UN Foundation President Timothy E. Wirth Testifies Before House International Relations Committee Hearing on UN Reform
Wirth Outlines Five Key Areas for UN Reform; Calls for U.S. Leadership
Washington, DC — May 19, 2005
United Nations Foundation (UN Foundation) President and former U.S. Senator Timothy E. Wirth testified before the House International Relations Committee at a hearing today on UN reform. Senator Wirth outlined five key points which will be essential to a constructive reform process that achieves meaningful and lasting results. He also urged Congress to support UN reform without the threat of withholding UN dues, an action which most often is cost-ineffective and counterproductive.
Excerpts of Senator Wirth’s testimony are listed below:
“[The] history of public support for the UN, and current concerns about its effectiveness, presents a good environment for UN reform. The American public is ready for change, ready for a stronger UN, and is supportive of Administrative and Congressional efforts to help strengthen the UN.”
On UN Reform:
“I want to make five points that will be essential to a constructive reform process that achieves meaningful and lasting results:
1. We are at a unique moment to reform the UN. Recent events, from the Iraq debate to the recent stories surrounding the Oil-for-Food Program, have exposed weaknesses in the ways Member States work together to address global challenges, and in the way the UN manages and implements its work. Various experts are focusing on these issues, including the U.S. Institute of Peace (USIP) Task Force on the UN, and are putting forward some creative ideas that should be seriously considered. The Secretary-General also put forward some bold recommendations in his recent report, "In Larger Freedom." I hope the Congress will play a constructive role this year in encouraging U.S. leadership in the reform process underway at the UN, which brings me to my next point.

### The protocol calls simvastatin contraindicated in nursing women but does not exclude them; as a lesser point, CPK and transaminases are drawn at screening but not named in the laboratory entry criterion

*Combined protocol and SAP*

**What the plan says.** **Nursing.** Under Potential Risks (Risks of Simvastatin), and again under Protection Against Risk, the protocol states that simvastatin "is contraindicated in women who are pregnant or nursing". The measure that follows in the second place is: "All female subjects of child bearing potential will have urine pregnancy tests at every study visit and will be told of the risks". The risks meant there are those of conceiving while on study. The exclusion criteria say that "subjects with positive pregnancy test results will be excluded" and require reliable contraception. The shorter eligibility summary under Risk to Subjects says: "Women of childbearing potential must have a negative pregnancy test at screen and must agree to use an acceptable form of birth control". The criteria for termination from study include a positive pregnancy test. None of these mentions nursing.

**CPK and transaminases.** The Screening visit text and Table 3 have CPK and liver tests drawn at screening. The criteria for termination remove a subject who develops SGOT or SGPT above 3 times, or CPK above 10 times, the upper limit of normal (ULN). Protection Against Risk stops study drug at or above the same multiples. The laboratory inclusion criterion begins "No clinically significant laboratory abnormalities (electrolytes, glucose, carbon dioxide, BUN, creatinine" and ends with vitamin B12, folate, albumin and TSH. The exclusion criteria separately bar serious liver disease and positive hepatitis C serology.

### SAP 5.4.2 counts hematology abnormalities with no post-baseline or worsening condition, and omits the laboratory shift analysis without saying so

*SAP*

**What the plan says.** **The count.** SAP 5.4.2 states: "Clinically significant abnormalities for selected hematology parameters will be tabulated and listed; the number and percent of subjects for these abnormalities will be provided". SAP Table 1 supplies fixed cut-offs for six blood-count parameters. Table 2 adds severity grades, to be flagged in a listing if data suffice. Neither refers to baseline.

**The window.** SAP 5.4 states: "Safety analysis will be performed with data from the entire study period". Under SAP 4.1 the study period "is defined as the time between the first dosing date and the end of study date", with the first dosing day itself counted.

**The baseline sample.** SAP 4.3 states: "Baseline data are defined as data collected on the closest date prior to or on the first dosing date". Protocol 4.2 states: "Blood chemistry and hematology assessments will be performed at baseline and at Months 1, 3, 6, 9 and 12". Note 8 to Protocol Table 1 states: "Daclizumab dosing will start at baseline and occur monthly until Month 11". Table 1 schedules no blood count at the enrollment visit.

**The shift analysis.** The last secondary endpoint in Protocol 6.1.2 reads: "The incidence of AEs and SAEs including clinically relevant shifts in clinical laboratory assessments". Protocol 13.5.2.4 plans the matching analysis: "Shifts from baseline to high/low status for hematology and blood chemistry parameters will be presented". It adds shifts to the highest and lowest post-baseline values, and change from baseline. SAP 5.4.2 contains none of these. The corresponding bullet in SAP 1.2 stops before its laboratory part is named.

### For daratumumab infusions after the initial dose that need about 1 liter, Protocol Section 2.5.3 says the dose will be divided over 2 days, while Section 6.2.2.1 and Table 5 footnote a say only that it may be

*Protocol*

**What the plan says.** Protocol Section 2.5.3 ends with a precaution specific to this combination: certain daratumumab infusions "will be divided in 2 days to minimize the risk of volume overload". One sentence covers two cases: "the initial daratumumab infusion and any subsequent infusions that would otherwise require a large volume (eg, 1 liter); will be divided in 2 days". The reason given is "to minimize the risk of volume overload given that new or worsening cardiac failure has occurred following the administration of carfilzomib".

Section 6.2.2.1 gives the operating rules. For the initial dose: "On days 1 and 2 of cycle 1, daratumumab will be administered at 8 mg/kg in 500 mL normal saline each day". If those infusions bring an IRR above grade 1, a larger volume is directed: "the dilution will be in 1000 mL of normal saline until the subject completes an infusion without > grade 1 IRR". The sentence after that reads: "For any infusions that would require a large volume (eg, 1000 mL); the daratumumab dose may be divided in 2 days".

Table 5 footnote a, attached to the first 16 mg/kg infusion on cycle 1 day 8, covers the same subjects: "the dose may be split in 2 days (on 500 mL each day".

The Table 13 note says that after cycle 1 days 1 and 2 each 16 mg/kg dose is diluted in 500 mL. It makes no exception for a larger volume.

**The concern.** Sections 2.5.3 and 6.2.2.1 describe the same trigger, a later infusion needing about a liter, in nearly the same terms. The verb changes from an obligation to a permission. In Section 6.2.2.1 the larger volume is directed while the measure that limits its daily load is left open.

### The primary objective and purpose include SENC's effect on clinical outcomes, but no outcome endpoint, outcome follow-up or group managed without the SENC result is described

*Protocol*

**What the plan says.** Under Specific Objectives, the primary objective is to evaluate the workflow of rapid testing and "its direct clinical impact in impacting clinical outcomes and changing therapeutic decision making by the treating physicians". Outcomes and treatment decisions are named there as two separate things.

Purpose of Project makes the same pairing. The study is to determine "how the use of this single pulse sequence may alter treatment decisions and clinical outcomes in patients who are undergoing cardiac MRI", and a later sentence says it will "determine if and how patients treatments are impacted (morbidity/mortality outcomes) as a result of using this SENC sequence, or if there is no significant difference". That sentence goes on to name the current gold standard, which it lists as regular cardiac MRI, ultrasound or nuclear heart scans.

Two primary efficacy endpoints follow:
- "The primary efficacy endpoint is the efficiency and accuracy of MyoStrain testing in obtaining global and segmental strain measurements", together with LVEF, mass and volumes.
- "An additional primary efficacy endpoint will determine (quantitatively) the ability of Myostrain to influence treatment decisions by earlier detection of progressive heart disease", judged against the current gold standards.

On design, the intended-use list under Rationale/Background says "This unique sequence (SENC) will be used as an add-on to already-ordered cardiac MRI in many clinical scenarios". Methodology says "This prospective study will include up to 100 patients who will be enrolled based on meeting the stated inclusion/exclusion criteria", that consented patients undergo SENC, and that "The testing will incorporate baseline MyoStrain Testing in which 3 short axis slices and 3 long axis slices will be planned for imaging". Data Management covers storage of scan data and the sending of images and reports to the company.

2. U.S. leadership is critical. The U.S. Government must address reform comprehensively and aggressively. It must raise the priority issues, such as the overhaul of the Human Rights Commission, the creation of the Peacebuilding Commission, and management reform through all diplomatic means available. Reform is not an event; it is a long process that requires concerted U.S. leadership and diplomacy. When the U.S. pays attention, does its homework and builds the broader coalitions behind the changes it wants, the evidence is overwhelming that the UN responds.
3. The United States government itself can and should be an example of reform. We should pay our dues to the UN in full and on time. The climate for reform at the UN is now so positive that the U.S. should be joining these forces and leading reform, not threatening and belittling the efforts. Leadership and vision is now the most needed ingredient for the UN’s reform process. Change and reform require firm, consistent policy and strong, persistent diplomacy – threatening to withhold funds is an idea that sounds good if you say it fast enough, but in fact is most often cost-ineffective and counterproductive. The climate for reform at the UN is now so positive that the U.S. should be joining these forces and leading reform, not threatening and belittling the efforts